What happened after that can’t be called a mistake anymore (on humanitarian grounds), because Coolinsky had gone into freeze mode. The reason was the sinking scrip. Huge losses were piling up. Coolitzer answered two back to back margin calls in this frozen state of body and mind. He was frozen. Didn’t know what he was doing. Scrip didn’t turn back up before Mr. Cool was cleaned out.

This chronology of events is a kind of worst-case scenario. A grade F minus in an exam.

Every trade is an exam. One needs to tread carefully from step to step, from pre-trade preparation to actual trade to after-trade emotional wind-down.

Remember that, so you fare much, much … much, much better than our F minus candidate. And don’t worry about him, Mr. Cool-Dude will be back. He’s always able to get back, you’ve gotta give credit to Mr. Cool for that.

Is This Blood?

When there’s blood on the streets, that’s when you should go out and invest.

That’s an ancient proverb.

The 64 million dollar question is, IS THIS BLOOD?

I’m going to focus on India, because that’s my playground.

So ICICI Bank breached the 700 mark, did it? The 2009 low was around 250 bucks. At 700, it’s not blood. True, the banking sector is down. However, we are nowhere near blood levels. State Bank of India might have fallen around 50 % this year, but it’s still double the price of its 5 year low.

The Sensex shows an average price to earnings ratio of around 14. Remember 2008 and 2009? Average PE of about 9? Well, in my opinion, those are blood levels. These aren’t.

True, the mid-cap segment has taken a hammering. Let’s take Sintex Industries. At 75 levels, this stock has fallen big. Nevertheless, it’s still double the price of it’s 2009 low. At 98 rupees, Jain Irrigation has really fallen too. The PE ratio has come down from 35+ to around 14, and this looks attractive. Even Sintex’s sub-5 PE ratio looks very attractive, also because the company is aggressively pursuing water-purification and “green-innovation”. Agreed, attraction to invest is present, especially in the mid-cap arena, where you’re likely to find quality in management too, as opposed to the small-cap area, where this is less likely. However, to say that there’s overall mayhem here would be going too far.

The BSE small-cap index has halved since late 2010, but is again at double the 2009 low. Many small-cap stocks are bleeding badly, though. Most small-caps haven’t proven their pedigree yet. Thus, people are letting them bleed.

Then there are stocks like Karuturi Global and KS Oils, that have been hammered down to penny-stock levels. One has problems getting into such stocks, because the underlying story can be shady. With penny stocks, there’s always the danger of oblivion, i.e. they might cease to exist down the line. Such stocks need to be traded at best, with small amounts and for the short-term. In their present conditions, they are not investment-grade stocks.

The picture that emerges is that there are selective attractive bets being offered by Mrs. Market. There are good investments to be made for long-term investors, if you possess patience and holding-power. I’m short on patience, so I like to trade India. That should not deter you. If you are a long-termer, and have what it takes, well, then you are a long-termer. And this market is offering you some good bets, so be very selective and go for it, but don’t bet the farm, since we’re not seeing all-out blood on the street yet.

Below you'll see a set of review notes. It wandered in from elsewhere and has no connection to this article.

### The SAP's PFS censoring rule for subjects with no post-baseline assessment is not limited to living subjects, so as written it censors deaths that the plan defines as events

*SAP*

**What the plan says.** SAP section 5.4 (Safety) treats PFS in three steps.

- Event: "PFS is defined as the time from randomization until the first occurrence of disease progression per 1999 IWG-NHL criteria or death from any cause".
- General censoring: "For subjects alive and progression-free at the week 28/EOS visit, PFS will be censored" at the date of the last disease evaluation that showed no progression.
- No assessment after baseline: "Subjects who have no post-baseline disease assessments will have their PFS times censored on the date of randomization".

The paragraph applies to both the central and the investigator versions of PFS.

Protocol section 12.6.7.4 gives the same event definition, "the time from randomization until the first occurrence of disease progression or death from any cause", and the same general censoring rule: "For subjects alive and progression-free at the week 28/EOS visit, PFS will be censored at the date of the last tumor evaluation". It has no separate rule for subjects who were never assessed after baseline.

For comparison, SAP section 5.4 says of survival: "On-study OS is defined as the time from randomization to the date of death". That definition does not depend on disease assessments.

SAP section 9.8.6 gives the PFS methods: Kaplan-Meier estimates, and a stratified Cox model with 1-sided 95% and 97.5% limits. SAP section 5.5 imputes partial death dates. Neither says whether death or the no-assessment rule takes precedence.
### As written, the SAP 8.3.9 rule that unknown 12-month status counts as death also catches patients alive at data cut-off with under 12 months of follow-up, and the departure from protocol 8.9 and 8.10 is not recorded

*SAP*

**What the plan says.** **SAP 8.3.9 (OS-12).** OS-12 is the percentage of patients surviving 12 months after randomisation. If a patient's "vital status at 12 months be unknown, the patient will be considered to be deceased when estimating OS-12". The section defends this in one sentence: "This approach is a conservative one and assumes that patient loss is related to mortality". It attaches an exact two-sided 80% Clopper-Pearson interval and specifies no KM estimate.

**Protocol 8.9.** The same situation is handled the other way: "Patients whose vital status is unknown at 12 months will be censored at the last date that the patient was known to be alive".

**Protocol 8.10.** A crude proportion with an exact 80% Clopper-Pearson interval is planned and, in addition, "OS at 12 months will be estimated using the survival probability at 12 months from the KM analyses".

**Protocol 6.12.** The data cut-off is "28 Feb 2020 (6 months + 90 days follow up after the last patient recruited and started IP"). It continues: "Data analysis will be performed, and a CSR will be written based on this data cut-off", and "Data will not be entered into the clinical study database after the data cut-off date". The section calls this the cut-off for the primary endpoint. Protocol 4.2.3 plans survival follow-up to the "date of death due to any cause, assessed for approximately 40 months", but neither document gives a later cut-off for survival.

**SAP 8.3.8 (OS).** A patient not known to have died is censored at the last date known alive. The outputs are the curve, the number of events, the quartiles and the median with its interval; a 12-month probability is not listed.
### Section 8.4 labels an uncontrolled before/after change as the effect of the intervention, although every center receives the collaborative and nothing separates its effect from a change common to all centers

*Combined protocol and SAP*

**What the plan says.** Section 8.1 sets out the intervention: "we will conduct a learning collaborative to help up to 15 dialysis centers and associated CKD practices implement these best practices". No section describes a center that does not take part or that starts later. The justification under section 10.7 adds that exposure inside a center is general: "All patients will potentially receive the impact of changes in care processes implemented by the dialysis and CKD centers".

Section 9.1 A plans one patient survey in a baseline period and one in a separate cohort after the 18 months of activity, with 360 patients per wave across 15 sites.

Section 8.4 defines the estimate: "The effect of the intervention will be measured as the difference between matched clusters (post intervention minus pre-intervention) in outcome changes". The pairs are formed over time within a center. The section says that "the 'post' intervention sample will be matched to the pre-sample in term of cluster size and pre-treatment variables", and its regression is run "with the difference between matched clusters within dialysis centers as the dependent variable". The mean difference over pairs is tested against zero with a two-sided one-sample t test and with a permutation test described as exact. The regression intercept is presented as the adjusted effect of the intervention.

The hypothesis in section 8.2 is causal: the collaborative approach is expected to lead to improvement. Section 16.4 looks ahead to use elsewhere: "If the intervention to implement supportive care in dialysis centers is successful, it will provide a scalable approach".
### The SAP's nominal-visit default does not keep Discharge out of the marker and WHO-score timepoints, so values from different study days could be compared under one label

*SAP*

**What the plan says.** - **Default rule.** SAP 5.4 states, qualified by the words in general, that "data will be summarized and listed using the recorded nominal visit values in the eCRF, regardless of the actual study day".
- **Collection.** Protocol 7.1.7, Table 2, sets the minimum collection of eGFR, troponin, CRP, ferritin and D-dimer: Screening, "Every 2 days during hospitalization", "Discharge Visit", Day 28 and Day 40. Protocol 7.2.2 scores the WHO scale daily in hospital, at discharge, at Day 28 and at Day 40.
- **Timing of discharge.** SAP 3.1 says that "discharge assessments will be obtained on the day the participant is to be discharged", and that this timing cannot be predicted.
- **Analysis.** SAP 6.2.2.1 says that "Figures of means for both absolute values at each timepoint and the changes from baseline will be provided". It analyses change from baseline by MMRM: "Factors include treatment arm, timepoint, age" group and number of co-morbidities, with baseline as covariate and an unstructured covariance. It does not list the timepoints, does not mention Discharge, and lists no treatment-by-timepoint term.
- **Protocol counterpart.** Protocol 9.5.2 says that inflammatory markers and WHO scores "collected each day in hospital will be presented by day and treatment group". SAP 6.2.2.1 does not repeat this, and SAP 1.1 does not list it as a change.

Watch Out for Bottomless Pits

A shareholder-friendly management?

Forget about it.

Very difficult to find, nowadays.

Gone are the days where you’d see an Azim Premji driving his 800, or a Narayana Murthy travelling economy class.

These legends believed in increasing the shareholder’s pie. And this they did, big time. Ask any Wipro or Infosys shareholder. These legends were very clear about one thing: there was no question of pumping in useless expenditure into their public limited company at the cost of the shareholder.

The norm, btw, is totally opposite. Public limited company managements live it up at the cost of the shareholder. Very few promoters are actually bothered about their shareholders. It is the norm to put medical bills, day to day living / wining / dining / entertainment costs, personal property purchases etc. into the company. Why should the promoter bear such costs when there is the public limited company to put these and such costs into? Logical?

Don’t expect too much from your average promoter. He’s not in the game for you.

Where does all this leave you, by the way?

Firstly, you need to look out for, and avoid bottomless pits. These are companies that bear huge amounts of expenditure emanating from the whims and fancies of the promoter. For example, the total sports sponsorship bill for Kingfisher Airlines is staggering. Then there’s this huge red flag in their balance sheet – the company is in under a mountain of debt. On top of that, this company just reported almost a 100 million USD Q2 loss. Math doesn’t add up for you to be investing in such bottomless pits, does it?

In your search for idealistic and shareholder-friendly managements, you might come up with a handful of names. Next you’ll find that it’s no secret. If there’s an idealistic and shareholder-friendly promoter around, people can see this in his or her deeds and of course in the balance sheet of his or her company. Savvy early investors make a beeline for such companies, with the result that by the time you get there, the concerned share-price is already quite inflated. You’ve identified a good investment, but you are not going to enter at an expensive price. If you do, you’ll not be able to sit on your investment for the long-term. Even slight volatility will shake you out of it.